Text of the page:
AT1 mutations and risk of atrial fibrillation based on genotypes from 71 000 individuals from the general population

Authors

  • Sarah C. W. Marott,

    1. Department of Clinical Biochemistry, Herlev Hospital, Herlev
    2. Copenhagen University Hospital, Faculty of Health Sciences, University of Copenhagen, Copenhagen
    Search for more papers by this author
  • Børge G. Nordestgaard,

    1. Department of Clinical Biochemistry, Herlev Hospital, Herlev
    2. Copenhagen University Hospital, Faculty of Health Sciences, University of Copenhagen, Copenhagen
    3. The Copenhagen City Heart Study, Bispebjerg Hospital, Copenhagen
    Search for more papers by this author
  • Gorm B. Jensen,

    1. Copenhagen University Hospital, Faculty of Health Sciences, University of Copenhagen, Copenhagen
    2. The Copenhagen City Heart Study, Bispebjerg Hospital, Copenhagen
    3. Department of Medicine, Hvidovre Hospital, Hvidovre
    Search for more papers by this author
  • Anne Tybjærg-Hansen,

    1. Copenhagen University Hospital, Faculty of Health Sciences, University of Copenhagen, Copenhagen
    2. The Copenhagen City Heart Study, Bispebjerg Hospital, Copenhagen
    3. Department of Clinical Biochemistry, Rigshospitalet, Copenhagen, Denmark
    Search for more papers by this author
  • Marianne Benn

    Corresponding author
    1. Copenhagen University Hospital, Faculty of Health Sciences, University of Copenhagen, Copenhagen
    • Department of Clinical Biochemistry, Herlev Hospital, Herlev
    Search for more papers by this author

Correspondence

Dr Marianne Benn MD, PhD, DMSc, Department of Clinical Biochemistry, Gentofte Hospital, Niels Andersens vej 65, DK-2900 Hellerup, Denmark.

Tel.: +45 3977 7494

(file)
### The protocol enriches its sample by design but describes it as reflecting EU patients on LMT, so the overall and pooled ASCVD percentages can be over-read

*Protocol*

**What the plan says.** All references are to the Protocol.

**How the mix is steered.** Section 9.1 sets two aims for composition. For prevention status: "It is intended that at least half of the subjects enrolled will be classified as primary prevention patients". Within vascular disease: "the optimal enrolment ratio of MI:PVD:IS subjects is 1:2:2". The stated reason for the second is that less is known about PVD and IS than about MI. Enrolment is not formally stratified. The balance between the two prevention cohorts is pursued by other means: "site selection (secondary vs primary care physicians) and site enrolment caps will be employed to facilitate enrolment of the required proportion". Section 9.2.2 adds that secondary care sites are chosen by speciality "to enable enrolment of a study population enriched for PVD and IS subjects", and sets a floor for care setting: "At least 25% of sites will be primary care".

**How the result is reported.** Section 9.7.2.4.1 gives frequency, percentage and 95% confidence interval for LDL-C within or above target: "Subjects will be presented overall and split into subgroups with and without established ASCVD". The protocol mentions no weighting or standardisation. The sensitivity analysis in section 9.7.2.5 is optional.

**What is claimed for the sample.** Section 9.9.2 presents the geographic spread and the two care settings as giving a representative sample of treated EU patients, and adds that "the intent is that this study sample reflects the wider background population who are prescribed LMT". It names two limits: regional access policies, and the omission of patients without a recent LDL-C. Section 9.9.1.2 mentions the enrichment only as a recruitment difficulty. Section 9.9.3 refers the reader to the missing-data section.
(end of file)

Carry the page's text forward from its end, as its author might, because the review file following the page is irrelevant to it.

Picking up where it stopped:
Fax: +45 3977 7616

E-mail: marianne.benn@regionh.dk

Abstract

Aims

Activation of the angiotensin II type 1 (AT1) receptor has been shown to mediate the structural and electrical remodelling of the atrial myocardium associated with atrial fibrillation. We hypothesized that AT1 genotypic variation is associated with atrial fibrillation or diseases predisposing to atrial fibrillation, such as hypertension, heart failure, ischaemic heart disease and myocardial infarction, in the general population.

Methods

We resequenced the AT1 gene in 760 individuals with atrial fibrillation and identified two nonsynonymous variants (I103T and A244S), which were subsequently genotyped in the prospective Copenhagen City Heart Study (n = 10 603) and the prospective Copenhagen General Population Study (n = 60 647).

Results

Risk of atrial fibrillation for heterozygotes for AT1 genetic variants A244S and I103T/A244S vs. noncarriers was increased by 2.7-fold (95% confidence interval 1.5- to 5.1-fold) and 2.6-fold (95% confidence interval 1.6- to 4.2-fold), respectively, for men.

Conclusions

Heterozygosity for the nonsynonymous AT1 genetic variants A244S and I103T/A244S was associated with increased risk of atrial fibrillation in men. The AT1 recptor might be a target for the pharmaceutical industry. This finding needs to be validated in independent studies.

Ancillary